Wednesday, July 3, 2013

Goodbye Again

This morning, my husband and I had to drop our youngest son off at the airport...again.  It wasn't as tough this time around as it was when we dropped him off before his trip to Paris (because that time, he was going to be gone for six weeks, and this time it will be only half that), but still...
After a mere handful of days at home, he's heading down to GA for three weeks of Army Airborne school.   He's really excited about it.  (I, on the other hand, have just gotten brave enough to board an airplane without a stiff drink and a wad of hankies, so I can't imagine wanting to jump OUT of one.  And the last thing I want to imagine is anyone I love jumping out of one.  I think all the gray hairs on my head were caused by the three brothers of his who already went to Airborne school.)

[Sigh...]  I get sad when I see this all-too-familiar sight:
But when my baby saw tears beginning to well up in my eyes before we had to part at security, he said, "Hey, don't worry, Mom.  It's only three weeks, and then I'll be back home again."   That's him--always trying to make me feel better.  I'd say he's really become quite a man, but he was pretty much born that way.

The summer he was 12, he suddenly developed SVT (super ventricular tachycardia): after lacrosse practice, his heart began to race like crazy, and we rushed him over to the ER. When the triage nurse took his pulse, it was going at about 245 beats per minute, and they didn't waste a second getting him back to a treatment room.  After seeing a pediatric cardiologist as a follow-up to the ER episode, we got the good news that although SVT can sometimes be a life-threatening condition depending on the cause, his was not.  But instead of having to take beta-blockers for the rest of his life, his doctor recommended a procedure called an ablation, whereby a small catheter (with a heat zapper thingy on the end of it) is snaked up to the heart through a vein in the groin, and then when the extra electrical pathway that causes the SVT is identified, it's zapped.  If all goes well, the pathway is obliterated and the person is considered 100% cured of the condition.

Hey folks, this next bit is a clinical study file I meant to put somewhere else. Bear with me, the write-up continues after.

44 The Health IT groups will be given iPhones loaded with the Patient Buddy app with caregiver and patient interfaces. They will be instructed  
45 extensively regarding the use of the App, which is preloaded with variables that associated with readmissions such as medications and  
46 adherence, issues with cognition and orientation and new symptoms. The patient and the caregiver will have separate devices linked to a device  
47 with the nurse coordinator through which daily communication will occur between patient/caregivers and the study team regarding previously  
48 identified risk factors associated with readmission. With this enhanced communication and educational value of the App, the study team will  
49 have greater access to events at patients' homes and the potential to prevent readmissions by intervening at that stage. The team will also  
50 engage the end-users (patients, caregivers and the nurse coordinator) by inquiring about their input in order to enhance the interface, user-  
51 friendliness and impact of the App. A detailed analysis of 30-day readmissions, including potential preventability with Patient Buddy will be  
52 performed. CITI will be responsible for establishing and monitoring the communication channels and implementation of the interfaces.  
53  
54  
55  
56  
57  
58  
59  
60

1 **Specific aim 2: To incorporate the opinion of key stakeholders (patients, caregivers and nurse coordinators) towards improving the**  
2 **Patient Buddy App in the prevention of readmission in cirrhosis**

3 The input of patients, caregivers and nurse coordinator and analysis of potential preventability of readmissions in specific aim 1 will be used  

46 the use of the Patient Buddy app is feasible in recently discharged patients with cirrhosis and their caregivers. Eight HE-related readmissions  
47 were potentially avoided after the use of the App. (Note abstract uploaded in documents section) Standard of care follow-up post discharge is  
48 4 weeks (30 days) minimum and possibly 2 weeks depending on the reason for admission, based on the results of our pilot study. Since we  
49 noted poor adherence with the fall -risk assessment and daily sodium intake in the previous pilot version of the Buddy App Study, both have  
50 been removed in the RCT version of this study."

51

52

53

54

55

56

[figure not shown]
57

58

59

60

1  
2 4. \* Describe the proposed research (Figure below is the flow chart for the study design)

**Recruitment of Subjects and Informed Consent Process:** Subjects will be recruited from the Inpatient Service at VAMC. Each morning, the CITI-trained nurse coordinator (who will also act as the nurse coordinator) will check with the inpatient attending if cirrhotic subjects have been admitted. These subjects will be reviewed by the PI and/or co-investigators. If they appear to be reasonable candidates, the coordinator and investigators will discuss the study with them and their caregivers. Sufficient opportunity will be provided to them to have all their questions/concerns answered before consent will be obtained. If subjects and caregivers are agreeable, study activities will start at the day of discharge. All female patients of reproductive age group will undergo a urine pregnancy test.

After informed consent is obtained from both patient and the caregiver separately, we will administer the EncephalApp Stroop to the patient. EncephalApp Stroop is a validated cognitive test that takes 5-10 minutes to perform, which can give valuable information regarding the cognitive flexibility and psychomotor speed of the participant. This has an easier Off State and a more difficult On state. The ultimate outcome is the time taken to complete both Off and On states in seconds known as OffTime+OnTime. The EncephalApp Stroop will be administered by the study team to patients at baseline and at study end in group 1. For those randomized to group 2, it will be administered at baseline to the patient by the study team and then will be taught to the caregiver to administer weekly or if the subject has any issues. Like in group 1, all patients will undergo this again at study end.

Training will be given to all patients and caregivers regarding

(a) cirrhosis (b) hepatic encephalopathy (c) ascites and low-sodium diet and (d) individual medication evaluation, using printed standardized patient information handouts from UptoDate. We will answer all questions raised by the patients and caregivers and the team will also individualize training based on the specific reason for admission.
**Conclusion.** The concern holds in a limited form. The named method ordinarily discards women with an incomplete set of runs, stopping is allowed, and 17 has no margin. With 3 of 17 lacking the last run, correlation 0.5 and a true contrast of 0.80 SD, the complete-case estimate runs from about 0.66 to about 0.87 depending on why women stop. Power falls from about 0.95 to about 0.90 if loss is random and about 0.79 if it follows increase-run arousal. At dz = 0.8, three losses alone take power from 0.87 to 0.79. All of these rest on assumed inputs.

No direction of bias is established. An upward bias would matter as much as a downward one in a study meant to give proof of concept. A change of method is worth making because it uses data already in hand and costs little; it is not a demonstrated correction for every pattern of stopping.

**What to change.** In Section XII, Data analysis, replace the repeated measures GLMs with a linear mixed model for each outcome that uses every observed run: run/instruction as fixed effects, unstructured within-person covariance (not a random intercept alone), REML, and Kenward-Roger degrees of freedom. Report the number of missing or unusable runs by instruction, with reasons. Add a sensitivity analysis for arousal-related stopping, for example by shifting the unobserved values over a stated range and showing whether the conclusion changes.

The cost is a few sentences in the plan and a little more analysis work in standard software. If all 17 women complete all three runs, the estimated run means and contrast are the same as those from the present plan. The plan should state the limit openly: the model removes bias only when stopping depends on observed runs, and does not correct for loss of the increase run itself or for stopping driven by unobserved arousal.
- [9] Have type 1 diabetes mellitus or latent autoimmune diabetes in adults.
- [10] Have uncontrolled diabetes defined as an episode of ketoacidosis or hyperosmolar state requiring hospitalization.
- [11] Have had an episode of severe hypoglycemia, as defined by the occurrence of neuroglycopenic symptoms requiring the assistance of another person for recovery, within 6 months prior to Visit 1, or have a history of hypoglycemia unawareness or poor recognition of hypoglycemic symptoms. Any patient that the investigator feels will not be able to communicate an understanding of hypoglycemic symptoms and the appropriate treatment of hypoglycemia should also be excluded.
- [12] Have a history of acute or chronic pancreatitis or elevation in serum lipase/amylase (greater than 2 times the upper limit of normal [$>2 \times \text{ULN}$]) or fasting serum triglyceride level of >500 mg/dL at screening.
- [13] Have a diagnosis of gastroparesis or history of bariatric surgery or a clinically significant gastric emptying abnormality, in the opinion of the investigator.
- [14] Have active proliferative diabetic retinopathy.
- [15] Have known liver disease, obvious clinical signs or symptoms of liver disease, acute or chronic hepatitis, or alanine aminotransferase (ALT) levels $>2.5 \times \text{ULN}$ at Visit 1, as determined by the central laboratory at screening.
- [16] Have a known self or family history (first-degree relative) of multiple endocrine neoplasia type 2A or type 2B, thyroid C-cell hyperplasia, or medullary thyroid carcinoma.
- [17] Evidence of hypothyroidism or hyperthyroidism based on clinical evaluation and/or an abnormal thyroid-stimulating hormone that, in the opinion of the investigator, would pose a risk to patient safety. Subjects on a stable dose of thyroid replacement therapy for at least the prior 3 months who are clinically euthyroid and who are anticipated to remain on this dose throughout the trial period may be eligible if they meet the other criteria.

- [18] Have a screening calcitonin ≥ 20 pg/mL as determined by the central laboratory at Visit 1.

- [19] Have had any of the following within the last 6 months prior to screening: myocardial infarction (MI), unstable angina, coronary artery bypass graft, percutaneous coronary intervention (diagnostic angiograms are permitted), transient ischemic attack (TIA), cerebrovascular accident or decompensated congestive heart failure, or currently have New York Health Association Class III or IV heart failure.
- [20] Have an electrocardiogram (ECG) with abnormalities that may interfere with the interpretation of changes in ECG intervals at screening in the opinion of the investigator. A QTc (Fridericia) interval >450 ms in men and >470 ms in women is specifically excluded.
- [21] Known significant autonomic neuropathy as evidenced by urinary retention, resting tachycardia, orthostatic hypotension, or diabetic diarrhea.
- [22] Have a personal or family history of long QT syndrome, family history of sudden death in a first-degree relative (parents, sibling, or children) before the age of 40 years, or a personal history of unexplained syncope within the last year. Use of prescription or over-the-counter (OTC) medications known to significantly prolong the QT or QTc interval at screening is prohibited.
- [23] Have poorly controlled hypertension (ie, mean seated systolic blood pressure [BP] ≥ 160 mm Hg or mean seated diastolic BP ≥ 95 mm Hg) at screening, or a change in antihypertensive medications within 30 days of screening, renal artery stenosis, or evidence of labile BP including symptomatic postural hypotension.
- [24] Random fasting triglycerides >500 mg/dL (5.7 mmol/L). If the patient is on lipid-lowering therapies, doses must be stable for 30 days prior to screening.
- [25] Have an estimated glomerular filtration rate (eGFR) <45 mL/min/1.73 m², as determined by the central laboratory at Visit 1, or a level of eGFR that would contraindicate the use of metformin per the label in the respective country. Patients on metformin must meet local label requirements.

Remember now, our boy was 12 when he went through this.  After about six hours in surgery, we went to see him back in the recovery room after he woke up...and the very first thing he said to us was, "How are you guys holding up?"  He was concerned about US!

The first ablation didn't work, but the following summer a second procedure was performed and it was completely successful.  I'll never forget that first time, though.  Isn't that something?  "How are you guys holding up?"

This is the kind of boy he's always been: sweet-tempered, thoughtful, calm, and mature beyond his years.  While my husband and I watched through the glass as he went through the security line today, we saw him making friendly chitchat with the TSA employees.  An older, grandmotherly woman really seemed taken with him.  I told my husband she was probably telling our boy she'd like to bake him some cookies.

I know I might be biased, because he is after all my son.  But I think he's an extraordinary young man, and I just love him so much.

Is it any wonder I hate these constant goodbyes?


  1. I'm with you there, Laura, though so far it hasn't gotten any easier for me. Best friend's college in Cali, Brother all over the US in the Navy, and another close friend moving away tomorrow... Oy. Oy oy oy.

    1. Oy is right! Saying goodbye to loved ones doesn't really ever get easier.

      When my boys were very small, my husband was in the Navy--those separations are tough! What does your brother do? I have a niece who's a Navy helicopter pilot, just back from deployment.

  2. He really does sound like an extraordinary young man. So do all your boys go to airbourne camp for a short time? Is it like a summer camp?

    1. They've all gone to college on Army ROTC scholarships, so when they graduate they also become commissioned officers. If they're lucky, they get chosen to go to Airborne school over one of their summer breaks. They train at an Army base and jump with other ROTC cadets as well as active duty soldiers. It's an awesome experience for them. :)

  3. "How are you guys holding up" -- that sounds like something I would say. When I had oral surgery in high school, my mom took me and when the doctor greeted me with a handshake he, in good humor, said, "I'm sure you were happy to come here this morning..." I looked him straight in the eye, smiled, and with complete sincerity said: "I can't imagine anywhere I'd rather be right now than here." He about lost it, my mom doubled over laughing, and the attendant started complaining that the monitor on my heart was now going too fast because I had joined in with the humor of the moment. Good times.

    My brother deploys in November. I'm not sure we'll see him before then (he and his wife are currently assigned in California), but we're crossing our fingers that he'll somehow be able to attend my sister's wedding in early November. Everyone leaving and moving is just so crazy!